Meet Me in St. Louis (Warner), Vincent Minelli’s first Technicolor film, is the ultimate in Hollywood Americana and a masterful musical that turned Judy Garland into a true leading lady.
A celebration of old fashioned values in song, dance, and family melodrama in turn-of-the-century St. Louis, the glowingly nostalgic tale follows a year in the life of a family as they reluctantly prepare to move to New York for Father’s (Leon Ames) new job, just as the excitement for the coming St. Louis World’s Fair sets the entire family to singing the title song. It’s a film for all seasons and holidays, including one of the most bittersweet Christmas scenes of all time: little Margaret O’Brien commits symbolic parricide on an innocent snowman family after Judy Garland sings “Have Yourself a Merry Little Christmas.” (see clip below, after the jump)
O’Brien brings a feisty spunk to the family as the youngest sister and Lucille Bremer provides the maturity as the oldest, but the film belongs to Garland as the teenage daughter on the verge of womanhood, chastely romanced by the boy next door (Tom Drake). The scene where they extinguish the home’s gas lamps together and the hush of shadow covers them is one of the most beautiful and tender moments of understated intimacy in film history. Other song highlights include “The Boy Next Door,” “You and I,” and “The Trolley Song.” Mary Astor, Marjorie Main, and June Lockhart co-star.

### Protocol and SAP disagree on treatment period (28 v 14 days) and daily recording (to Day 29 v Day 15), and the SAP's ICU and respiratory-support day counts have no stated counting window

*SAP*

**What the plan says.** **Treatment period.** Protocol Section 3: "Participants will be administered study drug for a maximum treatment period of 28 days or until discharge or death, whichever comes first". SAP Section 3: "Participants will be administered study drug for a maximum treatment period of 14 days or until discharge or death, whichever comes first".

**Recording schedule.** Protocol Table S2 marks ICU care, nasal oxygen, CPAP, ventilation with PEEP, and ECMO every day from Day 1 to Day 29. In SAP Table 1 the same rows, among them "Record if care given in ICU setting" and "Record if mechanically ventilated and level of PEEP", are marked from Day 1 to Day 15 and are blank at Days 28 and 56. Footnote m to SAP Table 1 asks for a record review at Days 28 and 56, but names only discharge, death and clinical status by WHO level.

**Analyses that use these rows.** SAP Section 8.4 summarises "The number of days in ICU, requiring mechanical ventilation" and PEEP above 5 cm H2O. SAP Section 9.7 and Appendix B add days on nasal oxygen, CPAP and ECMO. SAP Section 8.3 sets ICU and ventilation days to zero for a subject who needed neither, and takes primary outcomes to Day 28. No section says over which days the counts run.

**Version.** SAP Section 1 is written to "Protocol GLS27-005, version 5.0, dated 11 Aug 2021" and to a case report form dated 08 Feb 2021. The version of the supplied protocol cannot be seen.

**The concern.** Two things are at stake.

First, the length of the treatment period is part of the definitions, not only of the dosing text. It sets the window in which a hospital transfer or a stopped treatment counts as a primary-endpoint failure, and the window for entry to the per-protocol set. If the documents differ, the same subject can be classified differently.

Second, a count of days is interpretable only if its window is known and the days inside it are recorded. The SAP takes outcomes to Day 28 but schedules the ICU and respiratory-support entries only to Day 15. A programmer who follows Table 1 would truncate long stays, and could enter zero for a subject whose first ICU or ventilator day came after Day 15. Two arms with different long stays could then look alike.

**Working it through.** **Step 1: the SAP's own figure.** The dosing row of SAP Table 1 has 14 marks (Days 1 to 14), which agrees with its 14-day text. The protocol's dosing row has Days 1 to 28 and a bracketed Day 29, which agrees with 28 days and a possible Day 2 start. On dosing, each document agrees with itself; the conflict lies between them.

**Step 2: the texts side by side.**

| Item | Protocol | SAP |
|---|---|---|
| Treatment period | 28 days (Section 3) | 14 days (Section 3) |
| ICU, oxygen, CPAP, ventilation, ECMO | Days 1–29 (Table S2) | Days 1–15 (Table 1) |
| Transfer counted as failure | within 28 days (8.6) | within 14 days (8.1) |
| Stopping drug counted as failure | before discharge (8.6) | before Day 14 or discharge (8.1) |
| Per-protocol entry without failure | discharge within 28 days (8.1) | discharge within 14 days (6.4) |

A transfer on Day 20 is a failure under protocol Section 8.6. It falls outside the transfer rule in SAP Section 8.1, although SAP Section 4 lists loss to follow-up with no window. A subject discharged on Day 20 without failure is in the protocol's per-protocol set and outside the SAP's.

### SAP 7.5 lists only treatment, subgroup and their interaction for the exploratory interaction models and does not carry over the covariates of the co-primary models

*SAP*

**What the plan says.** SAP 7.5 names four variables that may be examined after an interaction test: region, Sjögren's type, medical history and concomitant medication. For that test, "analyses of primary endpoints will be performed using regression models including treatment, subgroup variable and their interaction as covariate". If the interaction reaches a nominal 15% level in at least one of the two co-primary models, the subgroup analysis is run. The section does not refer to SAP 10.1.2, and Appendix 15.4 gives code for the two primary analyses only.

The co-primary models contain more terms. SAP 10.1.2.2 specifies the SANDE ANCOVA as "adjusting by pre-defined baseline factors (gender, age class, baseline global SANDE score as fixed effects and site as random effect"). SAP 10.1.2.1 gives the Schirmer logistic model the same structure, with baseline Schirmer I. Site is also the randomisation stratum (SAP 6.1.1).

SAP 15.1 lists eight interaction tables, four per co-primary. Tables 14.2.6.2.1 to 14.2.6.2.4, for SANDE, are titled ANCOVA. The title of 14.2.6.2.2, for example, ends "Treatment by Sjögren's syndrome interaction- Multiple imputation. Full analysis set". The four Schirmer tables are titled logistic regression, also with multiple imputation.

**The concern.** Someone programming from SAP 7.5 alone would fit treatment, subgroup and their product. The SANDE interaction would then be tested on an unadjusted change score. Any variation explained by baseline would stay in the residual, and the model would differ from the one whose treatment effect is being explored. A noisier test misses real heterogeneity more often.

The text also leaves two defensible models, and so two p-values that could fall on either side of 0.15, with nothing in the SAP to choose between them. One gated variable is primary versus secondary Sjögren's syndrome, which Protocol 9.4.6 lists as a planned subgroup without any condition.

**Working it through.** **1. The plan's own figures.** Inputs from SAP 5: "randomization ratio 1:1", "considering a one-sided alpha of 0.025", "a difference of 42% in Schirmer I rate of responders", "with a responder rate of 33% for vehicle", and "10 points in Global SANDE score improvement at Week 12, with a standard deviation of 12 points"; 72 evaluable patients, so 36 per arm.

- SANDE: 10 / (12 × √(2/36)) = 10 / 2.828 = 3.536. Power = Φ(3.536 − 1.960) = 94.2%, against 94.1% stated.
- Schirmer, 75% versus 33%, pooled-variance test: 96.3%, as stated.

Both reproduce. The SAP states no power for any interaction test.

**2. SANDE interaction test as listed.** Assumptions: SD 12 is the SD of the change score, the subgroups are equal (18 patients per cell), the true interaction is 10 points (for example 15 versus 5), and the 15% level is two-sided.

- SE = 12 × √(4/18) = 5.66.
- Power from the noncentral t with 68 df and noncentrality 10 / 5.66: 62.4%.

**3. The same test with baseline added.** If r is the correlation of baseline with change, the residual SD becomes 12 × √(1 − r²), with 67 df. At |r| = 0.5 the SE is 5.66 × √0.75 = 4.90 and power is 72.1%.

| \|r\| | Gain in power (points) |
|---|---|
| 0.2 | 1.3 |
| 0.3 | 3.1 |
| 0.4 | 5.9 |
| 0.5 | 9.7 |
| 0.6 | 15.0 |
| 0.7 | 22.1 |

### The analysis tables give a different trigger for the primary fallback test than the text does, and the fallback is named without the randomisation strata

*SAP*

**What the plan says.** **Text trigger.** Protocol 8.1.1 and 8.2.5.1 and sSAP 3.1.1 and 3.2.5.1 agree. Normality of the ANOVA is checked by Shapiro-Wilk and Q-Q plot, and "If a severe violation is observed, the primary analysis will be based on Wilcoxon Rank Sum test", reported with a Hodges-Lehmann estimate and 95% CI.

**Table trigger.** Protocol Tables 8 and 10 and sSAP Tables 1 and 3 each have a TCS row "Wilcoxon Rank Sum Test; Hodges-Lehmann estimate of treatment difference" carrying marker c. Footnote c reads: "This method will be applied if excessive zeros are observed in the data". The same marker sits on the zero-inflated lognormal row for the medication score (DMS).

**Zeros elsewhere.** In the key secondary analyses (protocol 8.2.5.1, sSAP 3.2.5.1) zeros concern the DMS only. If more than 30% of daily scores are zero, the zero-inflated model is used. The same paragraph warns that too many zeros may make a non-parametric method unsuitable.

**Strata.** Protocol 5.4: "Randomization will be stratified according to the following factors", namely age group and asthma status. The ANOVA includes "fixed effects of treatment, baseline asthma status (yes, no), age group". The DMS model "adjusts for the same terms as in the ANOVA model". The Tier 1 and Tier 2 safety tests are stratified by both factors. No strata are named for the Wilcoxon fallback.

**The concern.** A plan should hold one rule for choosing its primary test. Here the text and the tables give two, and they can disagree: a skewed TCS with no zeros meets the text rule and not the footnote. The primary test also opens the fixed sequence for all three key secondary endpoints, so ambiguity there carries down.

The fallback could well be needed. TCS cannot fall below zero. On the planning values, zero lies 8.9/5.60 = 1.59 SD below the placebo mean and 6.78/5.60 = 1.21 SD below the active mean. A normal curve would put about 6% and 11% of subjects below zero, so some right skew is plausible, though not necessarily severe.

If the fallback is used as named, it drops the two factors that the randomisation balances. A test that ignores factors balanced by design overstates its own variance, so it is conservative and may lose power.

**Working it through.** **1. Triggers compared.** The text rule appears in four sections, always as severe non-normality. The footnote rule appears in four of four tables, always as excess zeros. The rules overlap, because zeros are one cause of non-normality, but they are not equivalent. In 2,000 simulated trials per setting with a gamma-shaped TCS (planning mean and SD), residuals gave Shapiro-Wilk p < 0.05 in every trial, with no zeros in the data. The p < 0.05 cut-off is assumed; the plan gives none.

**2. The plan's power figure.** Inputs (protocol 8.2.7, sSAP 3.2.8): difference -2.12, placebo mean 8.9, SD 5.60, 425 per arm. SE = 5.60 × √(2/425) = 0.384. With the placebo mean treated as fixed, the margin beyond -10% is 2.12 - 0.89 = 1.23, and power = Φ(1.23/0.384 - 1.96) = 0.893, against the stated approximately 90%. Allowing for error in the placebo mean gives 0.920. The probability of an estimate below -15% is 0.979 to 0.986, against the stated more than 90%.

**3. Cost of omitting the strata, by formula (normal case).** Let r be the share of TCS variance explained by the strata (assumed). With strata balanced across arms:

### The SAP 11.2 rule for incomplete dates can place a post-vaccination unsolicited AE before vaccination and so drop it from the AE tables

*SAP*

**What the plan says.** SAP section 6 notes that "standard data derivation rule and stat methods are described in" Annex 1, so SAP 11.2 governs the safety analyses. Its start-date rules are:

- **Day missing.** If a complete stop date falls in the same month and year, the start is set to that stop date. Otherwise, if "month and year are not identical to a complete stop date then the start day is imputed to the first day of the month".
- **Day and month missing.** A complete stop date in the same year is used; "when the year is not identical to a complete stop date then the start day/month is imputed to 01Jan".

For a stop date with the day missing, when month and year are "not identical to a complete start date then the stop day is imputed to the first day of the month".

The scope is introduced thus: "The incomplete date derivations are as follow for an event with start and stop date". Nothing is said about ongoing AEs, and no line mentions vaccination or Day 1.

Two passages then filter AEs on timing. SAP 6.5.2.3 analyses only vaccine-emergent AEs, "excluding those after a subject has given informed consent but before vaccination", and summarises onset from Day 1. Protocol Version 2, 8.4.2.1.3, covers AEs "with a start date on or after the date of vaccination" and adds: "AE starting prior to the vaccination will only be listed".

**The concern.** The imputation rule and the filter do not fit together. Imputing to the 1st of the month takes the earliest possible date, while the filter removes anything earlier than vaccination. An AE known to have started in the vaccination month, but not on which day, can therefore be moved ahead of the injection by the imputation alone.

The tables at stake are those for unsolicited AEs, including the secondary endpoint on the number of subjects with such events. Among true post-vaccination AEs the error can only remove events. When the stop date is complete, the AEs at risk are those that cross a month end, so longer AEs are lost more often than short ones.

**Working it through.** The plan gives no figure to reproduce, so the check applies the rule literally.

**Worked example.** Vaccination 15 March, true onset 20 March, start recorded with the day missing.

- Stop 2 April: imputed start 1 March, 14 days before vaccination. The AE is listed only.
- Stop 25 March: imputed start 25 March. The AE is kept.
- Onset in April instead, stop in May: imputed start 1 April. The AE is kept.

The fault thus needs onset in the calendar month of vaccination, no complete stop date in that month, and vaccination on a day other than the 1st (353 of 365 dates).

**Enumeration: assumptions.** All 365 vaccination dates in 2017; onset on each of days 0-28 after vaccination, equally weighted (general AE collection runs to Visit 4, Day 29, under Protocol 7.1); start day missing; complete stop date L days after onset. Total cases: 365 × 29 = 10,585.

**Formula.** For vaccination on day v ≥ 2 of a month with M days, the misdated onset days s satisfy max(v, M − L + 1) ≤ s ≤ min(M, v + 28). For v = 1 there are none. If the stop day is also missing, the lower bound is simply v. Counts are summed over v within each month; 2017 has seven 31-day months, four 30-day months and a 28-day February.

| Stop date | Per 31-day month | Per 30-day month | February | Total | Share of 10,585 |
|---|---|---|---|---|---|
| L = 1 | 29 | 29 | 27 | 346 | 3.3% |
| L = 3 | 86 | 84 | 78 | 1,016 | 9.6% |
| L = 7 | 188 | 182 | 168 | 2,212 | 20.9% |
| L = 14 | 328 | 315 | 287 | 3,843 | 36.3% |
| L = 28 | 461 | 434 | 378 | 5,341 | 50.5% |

The film was previously available on a DVD two-disc special edition and the Blu-ray only carries most of the supplements. There’s commentary by Garland biographer John Fricke with Margaret O’Brien, screenwriter Irving Brecher, songwriter Hugh Martin and daughter of producer Arthur Freed, Barbara Freed-Saltzman and an introduction by Liza Minnelli (daughter of director Vincent Minnelli and star Judy Garland), plus a music-only audio track (without vocals).